CREAM RISES: Excellence in Private and Group Fitness Education

CREAM RISES: Excellence in Private and Group Fitness Education, Lawrence Biscontini’s third book, details the lessons Lawrence has learned within fitness industry, including tips from the best leaders in the field. Make the transition from good to great and elevate your abilities as you learn what makes
the cream rise to the top in a competitive economy. The book features many interactive “TRY THIS” lessons to fuse theory with practical application.

Aerobic Fitness Proves to Be Beneficial

According to researchers from the University of Alberta, traditional aerobic fitness training trumps pedometer-based programs. The study compared fitness training to a pedometer-based walking program, measuring the fitness and health outcomes of each.

This six-month study, published by exercise physiologist, Gordon Bell, recruited 128 physically inactive men and women with no known cardiovascular or other diseases. Throughout the study, all participants saw benefits. Those participants in the supervised aerobic fitness program showed significantly greater reductions in their systolic blood press, rating of perceived exertion, ventilatory threshold, and peak VO2. Source: sciencedaily.com

10,000 Classes by Renee Diamond

“The mediocre teacher tells, The good teacher explains, The superior teacher demonstrates, The great teacher inspires” – William Arthur Ward

I have done the math and have come to the realization that I have taught more than 10,000 classes since I began my career in 1979. Starting in fitness and evolving as time (and injuries) went on, my partnership with yoga in around 1995, satisfying healthy balance, brought me to the present.

You may wonder what prompted me to make the calculations of those teaching hours. Malcolm Gladwell’s most recent book, Outliers: The Story of Success, says that 10,000 hours spent honing your skills is a baseline of success. He sites many examples of successful people in all fields and includes other factors such as work ethic, luck, a strong support system and even being in the right place at the right time. If you practice something for 10,000 hours, you become proficient enough to be called a master. The number stuck in my mind and I was curious so I went back and started counting to see if I qualified.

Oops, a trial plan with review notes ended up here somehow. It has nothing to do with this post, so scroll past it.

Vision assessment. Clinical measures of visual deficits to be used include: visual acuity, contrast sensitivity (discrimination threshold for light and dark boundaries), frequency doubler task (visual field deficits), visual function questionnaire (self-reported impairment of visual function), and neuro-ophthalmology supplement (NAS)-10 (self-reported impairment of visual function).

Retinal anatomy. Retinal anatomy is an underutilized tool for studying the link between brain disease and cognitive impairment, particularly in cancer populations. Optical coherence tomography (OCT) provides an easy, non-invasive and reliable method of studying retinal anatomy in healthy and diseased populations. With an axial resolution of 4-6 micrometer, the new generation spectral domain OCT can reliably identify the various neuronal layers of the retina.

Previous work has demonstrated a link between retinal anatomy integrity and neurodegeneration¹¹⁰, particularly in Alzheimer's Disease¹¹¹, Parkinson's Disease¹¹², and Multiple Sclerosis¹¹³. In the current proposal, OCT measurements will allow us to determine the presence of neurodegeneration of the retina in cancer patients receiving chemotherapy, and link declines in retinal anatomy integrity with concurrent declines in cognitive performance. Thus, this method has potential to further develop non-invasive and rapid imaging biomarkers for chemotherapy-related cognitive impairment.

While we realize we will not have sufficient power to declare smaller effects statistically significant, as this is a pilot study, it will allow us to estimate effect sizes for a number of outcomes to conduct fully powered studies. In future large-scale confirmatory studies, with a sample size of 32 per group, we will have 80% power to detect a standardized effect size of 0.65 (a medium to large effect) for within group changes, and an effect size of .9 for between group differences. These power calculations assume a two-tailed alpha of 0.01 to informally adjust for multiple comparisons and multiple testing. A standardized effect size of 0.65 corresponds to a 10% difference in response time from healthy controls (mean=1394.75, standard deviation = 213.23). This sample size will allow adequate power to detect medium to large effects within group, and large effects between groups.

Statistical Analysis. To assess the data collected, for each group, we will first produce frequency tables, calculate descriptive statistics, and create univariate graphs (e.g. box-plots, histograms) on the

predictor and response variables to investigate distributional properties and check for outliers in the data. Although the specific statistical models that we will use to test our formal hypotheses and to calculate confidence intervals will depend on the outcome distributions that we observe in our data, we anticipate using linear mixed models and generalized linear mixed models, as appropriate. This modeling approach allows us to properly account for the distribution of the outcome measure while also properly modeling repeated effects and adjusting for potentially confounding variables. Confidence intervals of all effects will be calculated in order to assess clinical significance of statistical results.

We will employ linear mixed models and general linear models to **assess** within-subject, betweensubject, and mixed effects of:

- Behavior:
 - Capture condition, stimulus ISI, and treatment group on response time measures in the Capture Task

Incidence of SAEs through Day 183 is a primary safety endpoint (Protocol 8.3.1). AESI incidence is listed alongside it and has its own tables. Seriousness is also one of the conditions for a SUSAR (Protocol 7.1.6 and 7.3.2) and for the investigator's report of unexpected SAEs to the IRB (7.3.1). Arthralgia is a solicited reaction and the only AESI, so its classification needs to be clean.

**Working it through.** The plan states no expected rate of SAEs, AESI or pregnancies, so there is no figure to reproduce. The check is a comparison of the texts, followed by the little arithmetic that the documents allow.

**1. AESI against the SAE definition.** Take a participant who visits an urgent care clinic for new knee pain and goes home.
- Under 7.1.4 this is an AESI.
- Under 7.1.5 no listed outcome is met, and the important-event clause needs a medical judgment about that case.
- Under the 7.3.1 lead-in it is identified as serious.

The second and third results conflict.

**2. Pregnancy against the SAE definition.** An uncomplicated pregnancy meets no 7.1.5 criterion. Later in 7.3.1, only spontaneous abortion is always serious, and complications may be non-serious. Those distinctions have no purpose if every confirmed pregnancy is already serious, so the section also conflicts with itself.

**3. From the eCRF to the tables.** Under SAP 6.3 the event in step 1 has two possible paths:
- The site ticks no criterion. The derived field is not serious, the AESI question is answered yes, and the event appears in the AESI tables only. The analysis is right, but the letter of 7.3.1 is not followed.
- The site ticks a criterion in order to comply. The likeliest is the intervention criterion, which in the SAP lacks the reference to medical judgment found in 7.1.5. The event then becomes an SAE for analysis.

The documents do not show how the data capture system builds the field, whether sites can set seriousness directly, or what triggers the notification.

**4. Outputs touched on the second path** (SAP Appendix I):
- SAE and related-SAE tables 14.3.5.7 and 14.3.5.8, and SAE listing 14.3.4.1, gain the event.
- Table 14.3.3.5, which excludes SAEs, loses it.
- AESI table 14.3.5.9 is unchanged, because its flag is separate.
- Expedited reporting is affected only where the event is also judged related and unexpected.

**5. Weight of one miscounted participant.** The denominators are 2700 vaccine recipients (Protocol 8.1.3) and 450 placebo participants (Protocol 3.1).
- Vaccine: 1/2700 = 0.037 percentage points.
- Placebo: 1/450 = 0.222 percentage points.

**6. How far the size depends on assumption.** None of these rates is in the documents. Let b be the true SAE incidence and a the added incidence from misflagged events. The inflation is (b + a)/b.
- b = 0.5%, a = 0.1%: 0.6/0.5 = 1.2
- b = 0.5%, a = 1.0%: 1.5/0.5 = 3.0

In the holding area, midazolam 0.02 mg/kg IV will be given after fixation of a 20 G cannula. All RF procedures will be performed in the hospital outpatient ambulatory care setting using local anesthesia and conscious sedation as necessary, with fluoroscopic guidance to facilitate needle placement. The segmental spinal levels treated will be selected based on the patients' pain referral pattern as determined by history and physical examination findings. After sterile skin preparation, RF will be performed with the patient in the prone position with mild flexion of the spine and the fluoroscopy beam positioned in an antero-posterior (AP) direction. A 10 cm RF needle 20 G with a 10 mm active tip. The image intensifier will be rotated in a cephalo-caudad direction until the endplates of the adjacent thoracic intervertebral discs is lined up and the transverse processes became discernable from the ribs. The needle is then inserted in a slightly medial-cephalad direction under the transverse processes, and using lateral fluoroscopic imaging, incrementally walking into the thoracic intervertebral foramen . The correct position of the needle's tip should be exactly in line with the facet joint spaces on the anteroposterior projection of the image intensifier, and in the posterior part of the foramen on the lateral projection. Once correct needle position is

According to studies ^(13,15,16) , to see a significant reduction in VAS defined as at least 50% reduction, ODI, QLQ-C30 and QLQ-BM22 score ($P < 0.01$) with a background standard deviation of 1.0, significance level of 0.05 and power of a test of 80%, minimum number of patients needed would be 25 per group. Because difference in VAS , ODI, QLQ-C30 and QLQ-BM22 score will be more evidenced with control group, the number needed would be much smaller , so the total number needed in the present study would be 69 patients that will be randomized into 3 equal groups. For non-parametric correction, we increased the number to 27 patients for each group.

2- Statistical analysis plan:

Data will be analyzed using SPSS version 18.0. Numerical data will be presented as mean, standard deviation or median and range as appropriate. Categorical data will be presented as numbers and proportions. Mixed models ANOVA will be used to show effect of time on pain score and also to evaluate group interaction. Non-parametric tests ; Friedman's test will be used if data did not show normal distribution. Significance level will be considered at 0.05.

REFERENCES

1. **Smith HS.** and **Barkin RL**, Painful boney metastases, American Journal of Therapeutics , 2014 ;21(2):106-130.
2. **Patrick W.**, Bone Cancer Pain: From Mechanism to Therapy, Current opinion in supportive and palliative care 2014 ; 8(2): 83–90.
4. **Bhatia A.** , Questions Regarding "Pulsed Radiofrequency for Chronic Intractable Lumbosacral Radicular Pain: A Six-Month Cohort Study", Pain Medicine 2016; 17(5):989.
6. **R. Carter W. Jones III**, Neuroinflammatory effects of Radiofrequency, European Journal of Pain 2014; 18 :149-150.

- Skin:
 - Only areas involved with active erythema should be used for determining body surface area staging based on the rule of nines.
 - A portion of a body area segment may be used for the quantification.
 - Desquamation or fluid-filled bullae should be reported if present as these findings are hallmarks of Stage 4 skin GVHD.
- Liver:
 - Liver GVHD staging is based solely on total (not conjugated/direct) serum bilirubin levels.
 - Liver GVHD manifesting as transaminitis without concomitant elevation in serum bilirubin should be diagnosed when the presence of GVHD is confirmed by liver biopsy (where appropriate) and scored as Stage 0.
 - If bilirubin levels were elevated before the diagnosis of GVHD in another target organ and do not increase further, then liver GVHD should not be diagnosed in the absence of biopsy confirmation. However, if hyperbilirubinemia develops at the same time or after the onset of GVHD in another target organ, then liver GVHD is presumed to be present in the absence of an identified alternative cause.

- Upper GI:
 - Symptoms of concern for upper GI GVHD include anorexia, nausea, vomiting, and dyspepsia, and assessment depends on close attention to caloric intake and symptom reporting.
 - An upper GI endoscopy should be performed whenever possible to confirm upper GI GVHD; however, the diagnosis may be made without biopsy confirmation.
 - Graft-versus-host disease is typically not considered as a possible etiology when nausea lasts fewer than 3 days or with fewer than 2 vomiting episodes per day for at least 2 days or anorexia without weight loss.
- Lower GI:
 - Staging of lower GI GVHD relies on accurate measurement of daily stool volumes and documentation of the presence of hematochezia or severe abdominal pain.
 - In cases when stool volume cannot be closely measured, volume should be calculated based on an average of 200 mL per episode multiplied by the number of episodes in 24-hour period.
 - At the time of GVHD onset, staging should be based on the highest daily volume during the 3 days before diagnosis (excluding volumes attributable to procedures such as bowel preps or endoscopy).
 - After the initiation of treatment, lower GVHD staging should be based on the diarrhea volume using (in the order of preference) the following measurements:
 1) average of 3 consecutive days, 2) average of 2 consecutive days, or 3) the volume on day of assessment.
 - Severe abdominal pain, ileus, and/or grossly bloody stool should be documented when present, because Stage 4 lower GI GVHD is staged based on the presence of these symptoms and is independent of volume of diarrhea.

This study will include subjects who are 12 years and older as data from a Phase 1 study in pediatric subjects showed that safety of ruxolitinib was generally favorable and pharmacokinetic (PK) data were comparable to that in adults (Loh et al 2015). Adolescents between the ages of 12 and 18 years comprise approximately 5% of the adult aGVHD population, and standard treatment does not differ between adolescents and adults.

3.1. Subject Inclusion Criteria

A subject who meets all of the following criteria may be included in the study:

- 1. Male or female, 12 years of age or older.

While I am positive that true mastery has been attained, this exercise illustrated for me how much experience I’ve actually had. I could also see that hours spent in actual studio time teaching, add up to a substantial self-education. Taking whatever level of education you have and putting it into play with a live audience is a challenge. How many times have I prepared a fabulous class and had to throw the whole thing out and go to Plan B when the circumstances in the room were not what I thought they’d be? For example, a class labeled intermediate and half the room shows up beginner; or the ac system malfunctions and the room is too hot or very cold; or, more subtly, you can feel that the practice you planned is not the right fit for the energy in the class that day.

This last example is, perhaps, one of the most important aspects of teacher development: the ability to “read” the room. You can’t learn it in teacher training, no matter how many hours you dedicate, yet it is the most vital skill. A well-tuned teacher can deliver three poses and have everyone walk out with a smile on his face. A well-tuned teacher knows when he or she has hit it just right.

What then are the standards and measures in our business by which teachers are hired; The RYT requirements